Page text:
With a market value more than 10X that of its important partner -- Disney's cap stands at $43.99 Billion to Pixar's $3.81 Billion -- DIS should just get it over with and buy PIXR outright. That would resolve the future of the lucrative animation business, and solve the issue of who's gonna replace Eisner, in one fell swoop.

Eisner, who's already sucked out over a billion dollars in compensation from the entertainment giant's coffers over the past decade, could make a graceful exit. The alternative may be an ugly ego driven battle with the company's largest shareholders (Walt's heirs) that would make Carly Fiorina's battles with the Hewlett heirs look like a mah-jong scrum.

That turns out to be prescient -- and its even more true today . . .

UPDATE 2: 1/30/04 2:49EST
A hardy hello to all you readers from Pixar. Appreciate y'all stoppin' by to read these humble musings. Feel free to tell me whether I'm smokin' crack or perhaps if I am on to sumpthin'.

Love your work . . .


UPDATE 3: 1/31/04 7:49am

Kudlow & Cramer weighed in on this very issue at the end of the show Friday nite. Mad props go to Larry for mentioning the Big Picture and this very discussion. (Too bad they ran out of time for a fuller discussion).

I love this angle of the story and would like to expand on it; Anyone interested in 750 - 1500 words as to why Disney must do this (or its toast!), you know where to find me.

The End: Pixar Breaks Up With Distribution Partner Disney
WALL STREET JOURNAL, January 29, 2004

Disney Discloses Chief's Raise and Some Details of U.S. Inquiry
NY Times, January 28, 2004

Pixar dumps Disney
CNN/Money, January 29, 2004: 7:20 PM EST

Pixar Says 'So Long' to Disney
02:47 PM Jan. 29, 2004 PT

Friday, January 30, 2004 | 12:57 AM | Permalink | Comments (1) | TrackBack (2)
de.li.cious add to de.li.cious | digg digg this! | technorati add to technorati | email email this post

The Fed's "2 for 1" Sale

Thursday, January 29, 2004 | 01:24 PM

All Hell broke loose yesterday when Fed Chief Alan Greenspan decided to replace the two most beautiful words ever whispered into a bond ghoul’s ear with a single term of far lesser endearment. The market, in search of an excuse to take profits for nine weeks anyway, held a "2 for 1" sale.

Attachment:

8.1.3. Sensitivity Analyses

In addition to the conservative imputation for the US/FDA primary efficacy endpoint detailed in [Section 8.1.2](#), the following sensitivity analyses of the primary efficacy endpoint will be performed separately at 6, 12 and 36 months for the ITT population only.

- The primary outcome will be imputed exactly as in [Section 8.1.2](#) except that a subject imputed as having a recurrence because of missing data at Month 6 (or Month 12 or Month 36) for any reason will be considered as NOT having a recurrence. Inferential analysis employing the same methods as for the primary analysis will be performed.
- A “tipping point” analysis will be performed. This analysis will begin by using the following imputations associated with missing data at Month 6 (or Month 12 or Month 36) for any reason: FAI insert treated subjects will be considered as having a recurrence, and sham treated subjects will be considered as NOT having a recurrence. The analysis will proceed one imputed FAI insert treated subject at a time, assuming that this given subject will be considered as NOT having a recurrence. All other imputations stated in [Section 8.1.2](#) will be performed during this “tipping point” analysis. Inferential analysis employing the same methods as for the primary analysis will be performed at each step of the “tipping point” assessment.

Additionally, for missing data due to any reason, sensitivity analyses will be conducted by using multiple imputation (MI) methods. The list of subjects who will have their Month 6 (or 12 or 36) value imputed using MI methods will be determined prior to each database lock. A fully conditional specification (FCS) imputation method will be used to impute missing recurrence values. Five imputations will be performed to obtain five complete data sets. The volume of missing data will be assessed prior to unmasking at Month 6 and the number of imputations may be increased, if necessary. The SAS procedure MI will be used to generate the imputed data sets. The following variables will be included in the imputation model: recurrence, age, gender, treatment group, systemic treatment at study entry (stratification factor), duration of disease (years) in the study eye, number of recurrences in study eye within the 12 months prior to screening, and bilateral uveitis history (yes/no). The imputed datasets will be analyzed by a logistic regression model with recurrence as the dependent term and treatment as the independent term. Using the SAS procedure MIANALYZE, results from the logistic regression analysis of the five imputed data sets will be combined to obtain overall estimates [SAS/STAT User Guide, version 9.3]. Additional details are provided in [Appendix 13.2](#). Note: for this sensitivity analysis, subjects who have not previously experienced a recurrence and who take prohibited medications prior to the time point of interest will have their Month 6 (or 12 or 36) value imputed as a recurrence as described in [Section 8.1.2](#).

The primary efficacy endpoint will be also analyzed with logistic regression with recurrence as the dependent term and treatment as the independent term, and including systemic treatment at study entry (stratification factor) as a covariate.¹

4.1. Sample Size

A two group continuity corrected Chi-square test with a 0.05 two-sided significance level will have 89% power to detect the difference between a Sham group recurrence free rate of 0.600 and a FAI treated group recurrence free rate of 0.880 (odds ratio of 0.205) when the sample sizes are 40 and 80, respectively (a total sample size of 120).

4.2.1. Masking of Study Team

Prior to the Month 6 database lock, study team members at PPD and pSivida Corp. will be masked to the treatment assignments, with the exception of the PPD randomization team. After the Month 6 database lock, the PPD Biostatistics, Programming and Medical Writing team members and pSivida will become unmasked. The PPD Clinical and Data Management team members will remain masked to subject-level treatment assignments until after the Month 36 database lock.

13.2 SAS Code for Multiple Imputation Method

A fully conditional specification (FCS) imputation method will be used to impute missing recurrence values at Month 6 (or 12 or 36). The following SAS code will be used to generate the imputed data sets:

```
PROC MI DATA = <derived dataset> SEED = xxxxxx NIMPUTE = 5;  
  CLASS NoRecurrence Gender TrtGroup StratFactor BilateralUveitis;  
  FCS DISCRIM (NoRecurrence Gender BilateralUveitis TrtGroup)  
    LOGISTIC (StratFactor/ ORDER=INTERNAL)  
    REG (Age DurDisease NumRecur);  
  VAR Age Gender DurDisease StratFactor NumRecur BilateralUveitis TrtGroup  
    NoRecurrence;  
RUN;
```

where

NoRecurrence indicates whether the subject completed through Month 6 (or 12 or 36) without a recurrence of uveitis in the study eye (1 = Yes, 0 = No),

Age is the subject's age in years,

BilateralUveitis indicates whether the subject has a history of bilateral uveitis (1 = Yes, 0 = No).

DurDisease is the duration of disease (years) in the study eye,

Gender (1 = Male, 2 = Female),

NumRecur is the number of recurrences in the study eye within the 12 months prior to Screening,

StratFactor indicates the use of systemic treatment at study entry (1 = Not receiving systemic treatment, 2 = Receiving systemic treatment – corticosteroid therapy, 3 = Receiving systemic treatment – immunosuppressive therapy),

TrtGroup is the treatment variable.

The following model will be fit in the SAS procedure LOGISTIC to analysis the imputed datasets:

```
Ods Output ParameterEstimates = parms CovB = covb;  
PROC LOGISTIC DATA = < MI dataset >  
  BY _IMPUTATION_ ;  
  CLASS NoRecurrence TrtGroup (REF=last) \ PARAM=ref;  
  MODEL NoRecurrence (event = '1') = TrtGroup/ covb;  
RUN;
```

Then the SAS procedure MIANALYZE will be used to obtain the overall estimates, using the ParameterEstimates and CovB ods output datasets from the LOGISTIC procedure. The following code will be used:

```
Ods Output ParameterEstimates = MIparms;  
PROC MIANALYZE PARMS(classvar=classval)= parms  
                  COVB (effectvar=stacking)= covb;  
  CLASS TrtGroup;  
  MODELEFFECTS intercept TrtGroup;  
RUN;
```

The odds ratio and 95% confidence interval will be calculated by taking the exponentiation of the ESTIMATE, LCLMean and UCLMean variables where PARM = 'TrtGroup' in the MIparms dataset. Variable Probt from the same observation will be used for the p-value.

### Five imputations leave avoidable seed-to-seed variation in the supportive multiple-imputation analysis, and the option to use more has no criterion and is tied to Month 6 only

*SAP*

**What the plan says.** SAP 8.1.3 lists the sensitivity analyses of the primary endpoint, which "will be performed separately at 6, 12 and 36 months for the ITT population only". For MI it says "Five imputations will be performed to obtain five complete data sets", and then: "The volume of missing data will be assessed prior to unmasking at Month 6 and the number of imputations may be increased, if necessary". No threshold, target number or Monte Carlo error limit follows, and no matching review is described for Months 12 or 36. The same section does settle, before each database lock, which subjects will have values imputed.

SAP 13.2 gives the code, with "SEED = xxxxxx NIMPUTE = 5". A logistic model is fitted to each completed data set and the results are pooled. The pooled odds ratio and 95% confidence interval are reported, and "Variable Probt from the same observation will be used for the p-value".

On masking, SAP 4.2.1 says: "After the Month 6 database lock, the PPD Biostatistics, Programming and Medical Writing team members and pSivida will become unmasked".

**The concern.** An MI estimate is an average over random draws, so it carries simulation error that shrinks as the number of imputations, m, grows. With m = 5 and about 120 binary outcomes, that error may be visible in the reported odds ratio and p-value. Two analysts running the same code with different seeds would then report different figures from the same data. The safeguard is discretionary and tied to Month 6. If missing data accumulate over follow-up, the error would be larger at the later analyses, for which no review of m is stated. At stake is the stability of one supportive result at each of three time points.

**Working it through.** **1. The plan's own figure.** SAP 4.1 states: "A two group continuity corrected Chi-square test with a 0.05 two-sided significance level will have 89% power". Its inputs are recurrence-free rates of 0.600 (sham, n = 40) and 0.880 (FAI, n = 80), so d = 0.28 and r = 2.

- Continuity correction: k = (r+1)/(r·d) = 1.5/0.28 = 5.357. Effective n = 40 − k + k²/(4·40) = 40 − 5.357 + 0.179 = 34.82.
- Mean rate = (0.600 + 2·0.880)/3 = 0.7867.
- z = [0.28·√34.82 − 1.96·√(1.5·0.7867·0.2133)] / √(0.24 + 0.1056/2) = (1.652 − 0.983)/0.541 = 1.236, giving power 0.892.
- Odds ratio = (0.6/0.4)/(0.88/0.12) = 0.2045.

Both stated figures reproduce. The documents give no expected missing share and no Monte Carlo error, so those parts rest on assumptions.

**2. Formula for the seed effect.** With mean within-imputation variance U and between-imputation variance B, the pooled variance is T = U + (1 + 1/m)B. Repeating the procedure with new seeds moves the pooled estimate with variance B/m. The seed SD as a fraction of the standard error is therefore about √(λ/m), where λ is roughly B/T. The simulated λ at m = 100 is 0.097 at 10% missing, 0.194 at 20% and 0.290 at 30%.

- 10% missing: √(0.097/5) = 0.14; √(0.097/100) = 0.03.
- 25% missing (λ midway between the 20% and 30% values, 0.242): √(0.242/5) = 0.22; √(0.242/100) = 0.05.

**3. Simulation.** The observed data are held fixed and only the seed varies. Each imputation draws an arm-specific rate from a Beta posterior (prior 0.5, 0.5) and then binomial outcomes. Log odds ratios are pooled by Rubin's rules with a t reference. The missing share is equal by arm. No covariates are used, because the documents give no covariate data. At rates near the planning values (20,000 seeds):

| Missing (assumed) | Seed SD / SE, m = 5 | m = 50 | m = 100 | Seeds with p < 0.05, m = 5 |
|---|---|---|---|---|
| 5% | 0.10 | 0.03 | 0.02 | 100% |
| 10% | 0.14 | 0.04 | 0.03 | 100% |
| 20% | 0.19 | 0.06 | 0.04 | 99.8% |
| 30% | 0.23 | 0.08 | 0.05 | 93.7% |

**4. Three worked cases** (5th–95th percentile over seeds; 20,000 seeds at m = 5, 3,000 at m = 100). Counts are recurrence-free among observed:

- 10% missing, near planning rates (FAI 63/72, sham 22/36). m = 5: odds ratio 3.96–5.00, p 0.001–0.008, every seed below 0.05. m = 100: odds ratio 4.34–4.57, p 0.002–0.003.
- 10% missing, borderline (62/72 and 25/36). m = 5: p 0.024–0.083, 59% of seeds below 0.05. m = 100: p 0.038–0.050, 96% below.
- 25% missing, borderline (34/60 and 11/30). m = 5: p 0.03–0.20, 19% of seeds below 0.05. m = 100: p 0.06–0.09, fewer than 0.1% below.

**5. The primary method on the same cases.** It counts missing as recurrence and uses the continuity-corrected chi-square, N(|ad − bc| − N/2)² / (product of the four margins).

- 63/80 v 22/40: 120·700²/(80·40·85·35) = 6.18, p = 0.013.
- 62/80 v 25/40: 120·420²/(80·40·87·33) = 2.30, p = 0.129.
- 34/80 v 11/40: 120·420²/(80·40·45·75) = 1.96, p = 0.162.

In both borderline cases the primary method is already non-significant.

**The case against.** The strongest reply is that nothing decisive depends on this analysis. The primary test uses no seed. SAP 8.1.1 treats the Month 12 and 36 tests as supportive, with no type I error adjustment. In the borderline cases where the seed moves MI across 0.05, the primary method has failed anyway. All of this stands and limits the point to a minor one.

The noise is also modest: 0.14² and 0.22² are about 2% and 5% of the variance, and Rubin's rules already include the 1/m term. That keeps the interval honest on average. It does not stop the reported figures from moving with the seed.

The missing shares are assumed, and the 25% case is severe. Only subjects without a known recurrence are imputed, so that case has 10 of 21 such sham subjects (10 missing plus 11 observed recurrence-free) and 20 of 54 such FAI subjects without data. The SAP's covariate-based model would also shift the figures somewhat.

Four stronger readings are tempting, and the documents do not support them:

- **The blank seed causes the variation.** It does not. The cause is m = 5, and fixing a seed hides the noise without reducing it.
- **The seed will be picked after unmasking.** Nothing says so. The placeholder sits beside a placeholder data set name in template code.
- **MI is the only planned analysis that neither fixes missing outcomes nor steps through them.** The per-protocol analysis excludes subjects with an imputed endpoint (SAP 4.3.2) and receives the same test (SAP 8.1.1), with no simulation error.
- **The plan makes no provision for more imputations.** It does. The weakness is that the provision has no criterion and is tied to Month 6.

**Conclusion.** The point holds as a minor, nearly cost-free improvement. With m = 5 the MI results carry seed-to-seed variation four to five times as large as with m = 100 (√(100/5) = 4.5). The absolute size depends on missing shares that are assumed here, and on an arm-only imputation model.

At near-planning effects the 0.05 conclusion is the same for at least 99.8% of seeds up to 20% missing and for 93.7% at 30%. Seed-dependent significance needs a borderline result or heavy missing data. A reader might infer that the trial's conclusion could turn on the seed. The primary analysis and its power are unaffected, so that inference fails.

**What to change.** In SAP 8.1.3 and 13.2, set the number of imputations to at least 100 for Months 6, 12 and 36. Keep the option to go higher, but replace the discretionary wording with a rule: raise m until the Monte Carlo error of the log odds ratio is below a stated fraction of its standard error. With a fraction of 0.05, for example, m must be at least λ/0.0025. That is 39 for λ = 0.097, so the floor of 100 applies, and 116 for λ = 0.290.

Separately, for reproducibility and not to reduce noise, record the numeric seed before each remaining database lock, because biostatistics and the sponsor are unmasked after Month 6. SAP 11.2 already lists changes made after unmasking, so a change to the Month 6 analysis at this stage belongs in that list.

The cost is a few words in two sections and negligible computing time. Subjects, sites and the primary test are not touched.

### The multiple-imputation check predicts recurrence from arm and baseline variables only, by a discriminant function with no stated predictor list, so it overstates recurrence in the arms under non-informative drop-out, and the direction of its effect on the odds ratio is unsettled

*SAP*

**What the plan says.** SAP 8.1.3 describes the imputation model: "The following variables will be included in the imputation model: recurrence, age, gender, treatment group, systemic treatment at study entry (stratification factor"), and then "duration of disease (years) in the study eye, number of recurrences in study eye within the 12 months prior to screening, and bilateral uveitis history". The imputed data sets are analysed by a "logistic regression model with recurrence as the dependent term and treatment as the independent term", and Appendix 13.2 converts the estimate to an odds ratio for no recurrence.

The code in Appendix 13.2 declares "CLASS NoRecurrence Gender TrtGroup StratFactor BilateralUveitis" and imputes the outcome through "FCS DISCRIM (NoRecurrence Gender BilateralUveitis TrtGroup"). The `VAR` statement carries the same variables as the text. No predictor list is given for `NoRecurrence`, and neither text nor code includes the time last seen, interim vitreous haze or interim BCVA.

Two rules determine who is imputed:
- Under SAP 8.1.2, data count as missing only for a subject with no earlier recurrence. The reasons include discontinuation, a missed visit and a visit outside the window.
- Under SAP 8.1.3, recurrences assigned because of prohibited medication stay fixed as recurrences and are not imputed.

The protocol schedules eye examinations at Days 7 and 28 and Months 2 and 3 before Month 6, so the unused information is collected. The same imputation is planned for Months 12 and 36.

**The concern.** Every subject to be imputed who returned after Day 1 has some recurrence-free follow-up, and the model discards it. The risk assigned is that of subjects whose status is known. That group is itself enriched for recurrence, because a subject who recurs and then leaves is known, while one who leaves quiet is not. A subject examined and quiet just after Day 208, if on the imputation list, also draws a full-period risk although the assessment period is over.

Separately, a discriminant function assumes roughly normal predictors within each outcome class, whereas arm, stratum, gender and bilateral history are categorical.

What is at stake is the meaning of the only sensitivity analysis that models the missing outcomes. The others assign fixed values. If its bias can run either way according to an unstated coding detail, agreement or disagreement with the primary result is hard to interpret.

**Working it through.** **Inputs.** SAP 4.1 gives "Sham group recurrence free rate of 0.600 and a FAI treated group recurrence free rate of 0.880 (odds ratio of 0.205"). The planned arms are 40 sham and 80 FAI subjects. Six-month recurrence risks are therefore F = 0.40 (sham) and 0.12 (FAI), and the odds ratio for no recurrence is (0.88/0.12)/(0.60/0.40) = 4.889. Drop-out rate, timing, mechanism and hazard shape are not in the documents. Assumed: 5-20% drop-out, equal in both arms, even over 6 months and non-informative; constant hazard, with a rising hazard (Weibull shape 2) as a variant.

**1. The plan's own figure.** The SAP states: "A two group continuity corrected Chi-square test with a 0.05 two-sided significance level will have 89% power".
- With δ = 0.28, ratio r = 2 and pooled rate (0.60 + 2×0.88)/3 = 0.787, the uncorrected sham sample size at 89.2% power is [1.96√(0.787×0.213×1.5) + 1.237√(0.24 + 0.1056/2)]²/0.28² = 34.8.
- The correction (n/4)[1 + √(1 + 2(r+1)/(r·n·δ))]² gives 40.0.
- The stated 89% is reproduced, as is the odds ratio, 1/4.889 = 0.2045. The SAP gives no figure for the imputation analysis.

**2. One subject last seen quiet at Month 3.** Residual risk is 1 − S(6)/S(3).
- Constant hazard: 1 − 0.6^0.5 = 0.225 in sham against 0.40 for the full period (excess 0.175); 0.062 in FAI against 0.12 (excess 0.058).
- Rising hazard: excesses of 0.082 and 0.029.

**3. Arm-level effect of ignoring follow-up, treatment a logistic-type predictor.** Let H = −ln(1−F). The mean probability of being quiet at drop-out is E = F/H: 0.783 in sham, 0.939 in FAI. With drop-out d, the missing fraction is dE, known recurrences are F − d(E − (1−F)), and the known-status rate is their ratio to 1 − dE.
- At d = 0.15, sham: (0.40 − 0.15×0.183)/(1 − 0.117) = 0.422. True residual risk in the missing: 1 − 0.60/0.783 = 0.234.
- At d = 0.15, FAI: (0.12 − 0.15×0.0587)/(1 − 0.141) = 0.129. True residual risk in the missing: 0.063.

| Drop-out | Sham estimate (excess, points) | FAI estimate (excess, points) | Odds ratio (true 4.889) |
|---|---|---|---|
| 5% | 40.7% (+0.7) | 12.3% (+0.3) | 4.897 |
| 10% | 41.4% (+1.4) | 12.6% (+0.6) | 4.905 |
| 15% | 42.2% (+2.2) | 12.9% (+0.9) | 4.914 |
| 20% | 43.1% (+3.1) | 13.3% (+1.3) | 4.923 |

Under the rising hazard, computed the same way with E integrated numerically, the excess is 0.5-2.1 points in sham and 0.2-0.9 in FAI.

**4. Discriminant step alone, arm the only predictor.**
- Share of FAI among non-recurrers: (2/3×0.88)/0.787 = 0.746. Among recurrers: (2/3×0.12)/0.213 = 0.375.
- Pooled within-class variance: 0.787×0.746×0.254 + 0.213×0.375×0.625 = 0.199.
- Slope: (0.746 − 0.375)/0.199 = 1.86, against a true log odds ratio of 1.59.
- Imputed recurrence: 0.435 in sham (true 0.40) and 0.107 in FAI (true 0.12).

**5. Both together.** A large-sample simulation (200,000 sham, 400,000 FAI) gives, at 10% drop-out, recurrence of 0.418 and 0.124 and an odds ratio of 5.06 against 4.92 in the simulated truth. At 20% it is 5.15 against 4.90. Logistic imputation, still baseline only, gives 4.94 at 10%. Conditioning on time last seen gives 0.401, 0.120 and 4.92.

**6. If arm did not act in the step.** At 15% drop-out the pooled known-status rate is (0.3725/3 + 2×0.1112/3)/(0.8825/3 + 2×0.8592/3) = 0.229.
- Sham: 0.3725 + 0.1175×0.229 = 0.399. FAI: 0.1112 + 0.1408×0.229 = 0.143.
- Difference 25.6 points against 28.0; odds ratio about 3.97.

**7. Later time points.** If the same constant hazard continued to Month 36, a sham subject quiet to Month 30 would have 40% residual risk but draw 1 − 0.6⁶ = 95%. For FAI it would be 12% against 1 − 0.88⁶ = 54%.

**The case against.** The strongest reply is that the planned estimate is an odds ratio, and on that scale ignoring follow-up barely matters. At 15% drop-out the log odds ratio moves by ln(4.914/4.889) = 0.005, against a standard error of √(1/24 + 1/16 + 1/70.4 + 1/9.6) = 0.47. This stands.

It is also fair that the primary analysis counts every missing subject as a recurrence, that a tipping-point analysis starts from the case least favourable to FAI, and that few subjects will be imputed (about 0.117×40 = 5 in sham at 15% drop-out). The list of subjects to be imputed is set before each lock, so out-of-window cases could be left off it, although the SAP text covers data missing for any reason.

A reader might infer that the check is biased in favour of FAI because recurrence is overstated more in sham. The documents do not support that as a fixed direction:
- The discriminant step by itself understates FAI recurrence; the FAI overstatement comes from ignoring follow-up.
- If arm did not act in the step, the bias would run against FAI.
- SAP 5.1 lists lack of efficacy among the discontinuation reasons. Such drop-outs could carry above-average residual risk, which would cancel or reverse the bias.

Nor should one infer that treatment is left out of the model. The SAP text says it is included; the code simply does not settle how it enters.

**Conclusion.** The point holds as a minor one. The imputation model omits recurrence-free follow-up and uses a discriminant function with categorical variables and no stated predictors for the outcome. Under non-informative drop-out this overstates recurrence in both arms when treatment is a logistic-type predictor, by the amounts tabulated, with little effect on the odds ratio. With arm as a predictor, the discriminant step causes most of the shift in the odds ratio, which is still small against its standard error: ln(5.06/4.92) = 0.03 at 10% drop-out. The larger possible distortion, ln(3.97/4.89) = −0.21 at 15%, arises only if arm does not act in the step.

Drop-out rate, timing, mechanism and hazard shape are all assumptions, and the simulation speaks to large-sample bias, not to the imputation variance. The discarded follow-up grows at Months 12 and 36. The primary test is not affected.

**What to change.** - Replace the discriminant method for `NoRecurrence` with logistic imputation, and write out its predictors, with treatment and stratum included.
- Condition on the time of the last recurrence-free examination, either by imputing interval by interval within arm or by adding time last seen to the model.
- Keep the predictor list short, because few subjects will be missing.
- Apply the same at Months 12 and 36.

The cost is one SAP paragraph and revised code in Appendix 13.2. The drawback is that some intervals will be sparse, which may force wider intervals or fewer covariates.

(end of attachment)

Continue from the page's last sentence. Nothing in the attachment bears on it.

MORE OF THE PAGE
Such is what passes for thoughtful analysis on the Street sometimes. The market had made new highs on very light volume Monday, and then saw selling on much increased volume Tuesday and Wednesday. In the parlance of the technicians, these were “distribution days.” As the giddy momentum had driven the Bulls ever higher, this reversal of fortune became all but inevitable.

From a macro perspective, what significance do we ascribe to the substituting of the parental “patience” in the stead of a more exuberant (if we may use that word) “considerable period?” Warm Fuzzys aside, we believe these linguistic contortions signal three important changes in the Fed’s mind-set: 1) Incremental rate increases, formerly unthinkable (at least by us) in 2004, are now more likely by Summer; 2) The economy is showing resiliency, despite recent disappointing data series (Durable Goods, Home Sales, and Consumer Confidence); 3) An upside surprise may be in the offing from either 4thQ GDP or December employment data or both.

The tortured verbal gymnastics changes our prior expectation of no rate increases until after the ‘04 elections. In our opinion, higher rates in 2004 are now a very likely probability, starting with a ¼ point increase in June.

Given the horrific employment data we saw from December, the language change from the Fed may also be signaling that there is an imminent possibility of improvement in the Employment Situation. This would be a welcome - and long overdue - development. The Fed has access to data, which mere mortals (such as you or I) do not, and this early look may possibly be coloring their thought processes.